Chop the ingredients into little pieces, then mix everything together. Marinade the meat for at least two hours. It makes it tasty and tender.

Have you got a great marinade to share? Please leave a comment with the recipe.



Sunday, May 22, 2011

On starting with back story

I can't believe I've done it myself! Since ages I told everyone whose opening I read and contained too much back story, not to do it, to web it in, to introduce it slowly and bit by bit, but ignored my own advice.

The reason being is that I've never written a sequel. I'm sure I wouldn't have done it with a new book, but the sequel is a different animal entirely. I created a scene with four people talking to each other, and two people, who are absent, introduced in the first 400 words. Now that's what I call tight writing, tight, but wrong.
I had a feeling it might be too much information and back story crammed into the opening and got the confirmation from a friend I sent it to. Nothing I couldn't fix easily, but something that shows once again, as writers we need feedback, best in the early stages to avoid big rewrites.

Sequels need to be able to stand alone, so while back story is important, it shouldn't have the function of a teaser for the other books in a series. It's a challenge to connect the books without going too deep into what happened in the first one. But you need to introduce the characters to readers who start with the second book.
Since I'm experiencing this now for the first time, I take my hat off to every single author who's managed that effortlessly.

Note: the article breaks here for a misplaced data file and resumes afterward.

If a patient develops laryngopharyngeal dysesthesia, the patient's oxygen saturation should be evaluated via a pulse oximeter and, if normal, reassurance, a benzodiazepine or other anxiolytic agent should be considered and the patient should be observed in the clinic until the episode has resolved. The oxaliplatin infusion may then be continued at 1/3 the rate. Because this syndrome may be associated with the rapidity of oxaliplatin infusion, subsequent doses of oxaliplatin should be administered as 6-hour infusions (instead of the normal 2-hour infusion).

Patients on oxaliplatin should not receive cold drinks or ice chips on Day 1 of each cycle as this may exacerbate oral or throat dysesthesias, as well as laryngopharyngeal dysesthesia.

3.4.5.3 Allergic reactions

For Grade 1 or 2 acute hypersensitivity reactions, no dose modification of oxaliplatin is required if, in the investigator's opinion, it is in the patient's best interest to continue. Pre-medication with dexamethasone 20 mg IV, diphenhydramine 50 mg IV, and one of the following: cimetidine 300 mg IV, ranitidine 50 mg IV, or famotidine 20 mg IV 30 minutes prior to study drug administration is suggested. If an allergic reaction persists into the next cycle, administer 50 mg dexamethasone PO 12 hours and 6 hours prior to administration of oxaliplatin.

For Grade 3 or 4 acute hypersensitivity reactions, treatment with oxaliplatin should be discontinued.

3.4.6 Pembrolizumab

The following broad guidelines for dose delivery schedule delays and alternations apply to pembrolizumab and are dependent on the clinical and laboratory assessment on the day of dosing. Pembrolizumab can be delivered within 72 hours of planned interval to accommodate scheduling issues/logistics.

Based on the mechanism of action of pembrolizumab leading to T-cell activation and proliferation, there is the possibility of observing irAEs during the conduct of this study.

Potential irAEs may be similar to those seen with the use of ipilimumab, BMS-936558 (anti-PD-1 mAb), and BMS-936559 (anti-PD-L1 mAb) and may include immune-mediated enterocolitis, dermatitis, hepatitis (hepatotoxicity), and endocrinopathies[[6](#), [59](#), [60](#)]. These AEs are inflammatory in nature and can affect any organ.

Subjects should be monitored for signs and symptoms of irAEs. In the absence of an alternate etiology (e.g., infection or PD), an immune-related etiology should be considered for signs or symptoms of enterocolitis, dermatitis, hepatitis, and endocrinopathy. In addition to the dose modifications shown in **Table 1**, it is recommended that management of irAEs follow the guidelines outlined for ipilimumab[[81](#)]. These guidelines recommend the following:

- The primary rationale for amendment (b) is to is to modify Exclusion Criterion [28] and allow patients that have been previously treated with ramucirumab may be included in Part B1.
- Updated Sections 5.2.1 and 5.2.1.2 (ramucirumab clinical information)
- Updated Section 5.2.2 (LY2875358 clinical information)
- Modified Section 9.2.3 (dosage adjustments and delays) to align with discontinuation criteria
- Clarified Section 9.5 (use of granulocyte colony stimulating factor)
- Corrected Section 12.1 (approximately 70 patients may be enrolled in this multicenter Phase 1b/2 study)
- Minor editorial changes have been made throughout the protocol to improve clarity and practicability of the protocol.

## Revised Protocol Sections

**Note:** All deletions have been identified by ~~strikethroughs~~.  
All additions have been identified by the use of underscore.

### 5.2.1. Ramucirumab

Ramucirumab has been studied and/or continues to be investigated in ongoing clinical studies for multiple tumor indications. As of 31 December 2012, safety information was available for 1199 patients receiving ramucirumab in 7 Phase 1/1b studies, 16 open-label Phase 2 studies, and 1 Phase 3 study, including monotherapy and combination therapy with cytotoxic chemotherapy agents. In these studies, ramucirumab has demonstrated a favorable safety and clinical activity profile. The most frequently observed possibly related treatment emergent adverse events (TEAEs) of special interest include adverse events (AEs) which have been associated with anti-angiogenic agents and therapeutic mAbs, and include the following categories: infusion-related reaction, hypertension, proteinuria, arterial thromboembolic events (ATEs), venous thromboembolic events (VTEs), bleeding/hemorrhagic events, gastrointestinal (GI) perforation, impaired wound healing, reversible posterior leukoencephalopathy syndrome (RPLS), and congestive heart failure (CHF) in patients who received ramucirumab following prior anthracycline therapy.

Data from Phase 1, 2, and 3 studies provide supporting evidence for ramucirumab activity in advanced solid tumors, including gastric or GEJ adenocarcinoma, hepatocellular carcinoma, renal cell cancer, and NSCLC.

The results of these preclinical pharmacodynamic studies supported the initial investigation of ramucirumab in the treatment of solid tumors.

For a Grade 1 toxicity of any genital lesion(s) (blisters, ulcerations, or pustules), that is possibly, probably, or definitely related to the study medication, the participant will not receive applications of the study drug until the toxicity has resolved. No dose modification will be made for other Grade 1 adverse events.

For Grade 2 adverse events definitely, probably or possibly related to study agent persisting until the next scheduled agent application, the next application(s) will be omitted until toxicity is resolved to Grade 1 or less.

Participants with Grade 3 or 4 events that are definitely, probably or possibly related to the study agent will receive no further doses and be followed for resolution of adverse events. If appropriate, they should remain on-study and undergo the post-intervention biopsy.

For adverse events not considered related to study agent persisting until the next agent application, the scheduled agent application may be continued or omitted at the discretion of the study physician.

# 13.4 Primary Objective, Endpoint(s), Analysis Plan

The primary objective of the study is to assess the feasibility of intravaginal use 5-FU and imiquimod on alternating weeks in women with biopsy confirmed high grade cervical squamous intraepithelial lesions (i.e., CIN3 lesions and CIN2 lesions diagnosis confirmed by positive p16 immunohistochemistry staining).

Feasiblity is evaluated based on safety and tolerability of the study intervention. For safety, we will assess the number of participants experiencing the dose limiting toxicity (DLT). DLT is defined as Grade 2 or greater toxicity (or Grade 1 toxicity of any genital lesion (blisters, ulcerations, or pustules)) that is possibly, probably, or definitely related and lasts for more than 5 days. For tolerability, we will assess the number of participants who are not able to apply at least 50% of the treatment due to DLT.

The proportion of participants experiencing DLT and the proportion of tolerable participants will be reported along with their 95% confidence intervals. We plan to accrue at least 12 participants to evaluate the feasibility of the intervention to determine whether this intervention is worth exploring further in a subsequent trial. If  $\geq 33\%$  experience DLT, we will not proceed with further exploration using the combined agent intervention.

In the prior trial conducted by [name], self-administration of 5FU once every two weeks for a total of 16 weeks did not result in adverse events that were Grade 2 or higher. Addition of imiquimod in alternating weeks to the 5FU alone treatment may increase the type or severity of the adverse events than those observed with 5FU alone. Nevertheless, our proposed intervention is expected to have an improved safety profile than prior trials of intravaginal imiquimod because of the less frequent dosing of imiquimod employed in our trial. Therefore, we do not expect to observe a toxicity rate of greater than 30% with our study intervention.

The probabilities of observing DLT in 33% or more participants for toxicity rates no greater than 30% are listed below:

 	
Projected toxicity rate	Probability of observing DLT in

I'll also have the task to go deeper into some of the characters that played minor roles in the first book, plus I'll add some more characters, especially for the dark side. Keeping the balance between romantic comedy and paranormal will be a lot harder for the sequel, I want to keep the light tone of the first book, the wonderful intimate moments between Celia and Tom, but without repeating them.

Well, something positive came out of it: he liked the writing and the scene itself. Go, me! ;-)

Saturday, May 21, 2011

No Rapture and no picnic either, what a disappointment

I did expect the the former won't happen, but the picnic? No, that was something I looked forward to. My friend Elin, who used to live in London and is now back in Sweden came over for the weekend, so, of course I wanted to see her.

Kenwood House in Hampstead Heath

Planning is crucial for me, the route, that is, because I have no sense of direction at all. Drop me anywhere in London and I'll never find my way back home. Horrible, but at least you can be sure I bump into someone I know, always happens. So I took my cycling guide and planned the route, which roads to go and where to turn, wrote it all down, for me, silly Stella, meticulously, nothing can go wrong. Or so I thought.